China Seen Missing Nuclear Power Goal on Slow Construction Pace

  • China General Nuclear says too few reactors are being built
  • Five-year plan sets target of 58 gw online by end of decade

China, the world’s largest consumer of energy, may fail to meet the nuclear power target laid out in its latest five-year plan, according to the chairman of one of the country’s biggest reactor builders.

The nation may miss its goal of getting 58 gigawatts of capacity online by 2020 because not enough reactors are being built, He Yu, chairman of China General Nuclear Power Corp., said in an interview in Beijing Saturday. The country may start seven new reactors this year and Hualong One, its domestically designed model, will be ready for export in three years, He said.

“China has 28 gigawatts of capacity in operation and has less than 30 gigawatts under construction,” He said. “It takes at least five years to construct nuclear power plants. So we won’t be able to reach that target.”

He’s comments came on the same day that the official target was reiterated in the 2016-2020 Five-Year Plan, released at the annual meeting of the nation’s legislature. The country is seeking to increase its use of nuclear and renewable sources of energy to cut pollution and greenhouse gas emissions, as well as develop next-generation nuclear technology that it can export.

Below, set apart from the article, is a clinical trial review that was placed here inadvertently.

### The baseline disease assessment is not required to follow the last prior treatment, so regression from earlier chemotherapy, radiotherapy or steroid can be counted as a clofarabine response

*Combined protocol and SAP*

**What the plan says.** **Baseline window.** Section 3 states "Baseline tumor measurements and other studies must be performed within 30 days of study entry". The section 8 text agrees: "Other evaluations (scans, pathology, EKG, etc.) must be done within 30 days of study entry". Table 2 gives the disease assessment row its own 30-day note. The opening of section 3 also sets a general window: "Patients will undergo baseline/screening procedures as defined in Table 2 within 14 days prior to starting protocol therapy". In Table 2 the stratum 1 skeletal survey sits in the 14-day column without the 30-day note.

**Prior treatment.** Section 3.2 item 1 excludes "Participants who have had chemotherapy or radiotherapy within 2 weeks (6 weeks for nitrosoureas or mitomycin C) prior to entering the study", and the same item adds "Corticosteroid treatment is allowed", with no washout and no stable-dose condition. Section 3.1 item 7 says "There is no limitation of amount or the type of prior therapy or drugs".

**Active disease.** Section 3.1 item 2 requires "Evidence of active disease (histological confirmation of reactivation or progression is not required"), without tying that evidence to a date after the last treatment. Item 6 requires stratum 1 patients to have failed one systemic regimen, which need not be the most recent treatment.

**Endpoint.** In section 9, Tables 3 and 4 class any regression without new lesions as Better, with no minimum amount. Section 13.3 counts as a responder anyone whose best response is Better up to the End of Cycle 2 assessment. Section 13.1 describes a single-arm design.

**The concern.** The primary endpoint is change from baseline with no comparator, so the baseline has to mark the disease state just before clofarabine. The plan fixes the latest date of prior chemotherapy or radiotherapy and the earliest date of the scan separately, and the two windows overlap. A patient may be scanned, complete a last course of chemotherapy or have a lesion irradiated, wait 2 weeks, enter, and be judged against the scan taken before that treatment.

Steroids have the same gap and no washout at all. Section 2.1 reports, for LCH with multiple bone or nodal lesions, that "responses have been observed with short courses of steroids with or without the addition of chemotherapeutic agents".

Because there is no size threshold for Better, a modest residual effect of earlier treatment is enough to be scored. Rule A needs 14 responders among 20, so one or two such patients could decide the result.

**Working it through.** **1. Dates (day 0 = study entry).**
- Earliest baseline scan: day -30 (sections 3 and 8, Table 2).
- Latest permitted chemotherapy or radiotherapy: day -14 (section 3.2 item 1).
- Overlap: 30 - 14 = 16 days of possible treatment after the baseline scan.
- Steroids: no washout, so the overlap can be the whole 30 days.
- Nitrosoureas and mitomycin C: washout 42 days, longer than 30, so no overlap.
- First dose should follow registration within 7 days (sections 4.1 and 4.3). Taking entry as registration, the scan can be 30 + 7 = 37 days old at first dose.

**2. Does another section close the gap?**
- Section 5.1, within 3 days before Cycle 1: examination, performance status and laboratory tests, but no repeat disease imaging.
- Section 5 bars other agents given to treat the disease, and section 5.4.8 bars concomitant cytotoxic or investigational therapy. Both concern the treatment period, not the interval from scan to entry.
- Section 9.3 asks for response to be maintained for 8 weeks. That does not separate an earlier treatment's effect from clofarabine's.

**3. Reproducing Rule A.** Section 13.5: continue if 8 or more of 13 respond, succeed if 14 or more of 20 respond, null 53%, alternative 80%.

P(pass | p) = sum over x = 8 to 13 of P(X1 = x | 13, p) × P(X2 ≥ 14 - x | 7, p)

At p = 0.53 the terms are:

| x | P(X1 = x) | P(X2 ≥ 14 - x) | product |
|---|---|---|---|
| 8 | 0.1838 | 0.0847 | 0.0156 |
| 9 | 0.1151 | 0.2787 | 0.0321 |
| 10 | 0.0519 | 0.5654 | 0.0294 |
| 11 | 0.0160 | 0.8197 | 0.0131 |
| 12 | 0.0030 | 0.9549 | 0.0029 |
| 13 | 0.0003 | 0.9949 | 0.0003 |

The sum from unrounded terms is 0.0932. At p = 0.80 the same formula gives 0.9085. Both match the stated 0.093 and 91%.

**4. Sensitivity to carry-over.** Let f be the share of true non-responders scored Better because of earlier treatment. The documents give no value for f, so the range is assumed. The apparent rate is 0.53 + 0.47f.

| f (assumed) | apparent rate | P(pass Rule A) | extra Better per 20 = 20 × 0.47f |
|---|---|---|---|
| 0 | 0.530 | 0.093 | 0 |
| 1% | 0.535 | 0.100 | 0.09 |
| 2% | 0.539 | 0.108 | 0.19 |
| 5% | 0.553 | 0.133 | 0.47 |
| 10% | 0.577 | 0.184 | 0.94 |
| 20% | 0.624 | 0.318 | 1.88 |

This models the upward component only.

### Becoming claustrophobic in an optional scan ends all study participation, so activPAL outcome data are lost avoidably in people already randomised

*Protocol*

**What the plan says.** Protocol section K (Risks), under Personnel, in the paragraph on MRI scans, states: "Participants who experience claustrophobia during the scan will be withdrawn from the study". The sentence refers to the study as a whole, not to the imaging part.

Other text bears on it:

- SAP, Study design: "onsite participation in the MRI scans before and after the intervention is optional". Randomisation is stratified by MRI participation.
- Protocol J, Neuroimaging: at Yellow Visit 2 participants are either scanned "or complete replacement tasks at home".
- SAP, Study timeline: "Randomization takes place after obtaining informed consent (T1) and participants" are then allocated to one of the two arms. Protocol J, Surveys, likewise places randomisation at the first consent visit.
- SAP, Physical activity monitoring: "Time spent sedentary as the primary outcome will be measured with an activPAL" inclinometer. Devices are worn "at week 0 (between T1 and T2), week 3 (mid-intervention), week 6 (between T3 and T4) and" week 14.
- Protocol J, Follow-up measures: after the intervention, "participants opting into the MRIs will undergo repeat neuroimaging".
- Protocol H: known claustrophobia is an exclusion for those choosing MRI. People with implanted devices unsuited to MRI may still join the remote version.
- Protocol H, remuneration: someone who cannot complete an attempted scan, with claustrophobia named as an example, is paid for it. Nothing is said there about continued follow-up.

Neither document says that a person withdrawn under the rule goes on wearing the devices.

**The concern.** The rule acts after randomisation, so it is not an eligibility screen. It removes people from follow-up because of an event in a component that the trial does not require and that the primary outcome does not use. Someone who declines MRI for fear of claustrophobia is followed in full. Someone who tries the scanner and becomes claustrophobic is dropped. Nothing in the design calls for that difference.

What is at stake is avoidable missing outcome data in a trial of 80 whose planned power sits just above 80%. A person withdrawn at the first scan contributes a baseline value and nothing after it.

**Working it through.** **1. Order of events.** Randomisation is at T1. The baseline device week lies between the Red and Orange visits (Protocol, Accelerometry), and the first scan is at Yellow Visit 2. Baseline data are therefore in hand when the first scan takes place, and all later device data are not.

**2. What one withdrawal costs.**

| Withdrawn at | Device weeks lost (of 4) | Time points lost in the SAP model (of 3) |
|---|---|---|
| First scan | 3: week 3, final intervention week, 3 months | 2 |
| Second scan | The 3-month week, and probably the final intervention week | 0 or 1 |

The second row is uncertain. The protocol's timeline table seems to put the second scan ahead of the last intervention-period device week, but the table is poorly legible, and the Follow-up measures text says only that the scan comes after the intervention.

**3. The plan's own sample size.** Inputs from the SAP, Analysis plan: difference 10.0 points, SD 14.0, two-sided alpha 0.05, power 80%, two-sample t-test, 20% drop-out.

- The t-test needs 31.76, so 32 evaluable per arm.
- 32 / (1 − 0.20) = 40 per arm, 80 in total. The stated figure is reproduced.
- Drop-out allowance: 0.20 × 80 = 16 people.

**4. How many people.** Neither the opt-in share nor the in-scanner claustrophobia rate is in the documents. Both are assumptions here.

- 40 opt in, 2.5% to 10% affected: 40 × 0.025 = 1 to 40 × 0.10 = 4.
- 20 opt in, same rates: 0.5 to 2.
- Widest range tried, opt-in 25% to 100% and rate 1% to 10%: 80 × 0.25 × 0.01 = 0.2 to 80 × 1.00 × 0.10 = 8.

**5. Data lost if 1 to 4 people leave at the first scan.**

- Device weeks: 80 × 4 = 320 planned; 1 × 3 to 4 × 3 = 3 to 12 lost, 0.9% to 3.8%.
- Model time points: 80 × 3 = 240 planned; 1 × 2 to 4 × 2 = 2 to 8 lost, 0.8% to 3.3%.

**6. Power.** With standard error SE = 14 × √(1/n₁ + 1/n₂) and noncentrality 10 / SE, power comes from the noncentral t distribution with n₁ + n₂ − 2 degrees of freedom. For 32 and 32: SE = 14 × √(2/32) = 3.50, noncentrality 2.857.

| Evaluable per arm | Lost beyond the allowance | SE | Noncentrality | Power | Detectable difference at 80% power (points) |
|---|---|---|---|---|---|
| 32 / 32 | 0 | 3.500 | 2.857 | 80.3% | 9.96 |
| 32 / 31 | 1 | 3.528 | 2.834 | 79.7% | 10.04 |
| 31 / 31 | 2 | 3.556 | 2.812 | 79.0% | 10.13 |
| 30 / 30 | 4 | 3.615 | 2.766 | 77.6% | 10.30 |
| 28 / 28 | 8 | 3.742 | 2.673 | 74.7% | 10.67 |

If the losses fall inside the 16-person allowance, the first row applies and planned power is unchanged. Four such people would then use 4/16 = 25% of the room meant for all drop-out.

As recently as January, Xu Dazhe, head of the China Atomic Energy Authority, said the country was on track to reach its goal of 58 gigawatts of capacity online and another 30 gigawatts under construction by 2020.

China’s energy mix is dominated by coal, which accounts for almost two-thirds of consumption. While the country’s nuclear power capacity jumped 30 percent last year to 26 gigawatts, it made up less than 2 percent of generation capacity, according to 2015 data from the National Bureau of Statistics.


Full Coverage: China National People's Congress 2016


— With assistance by Jing Yang

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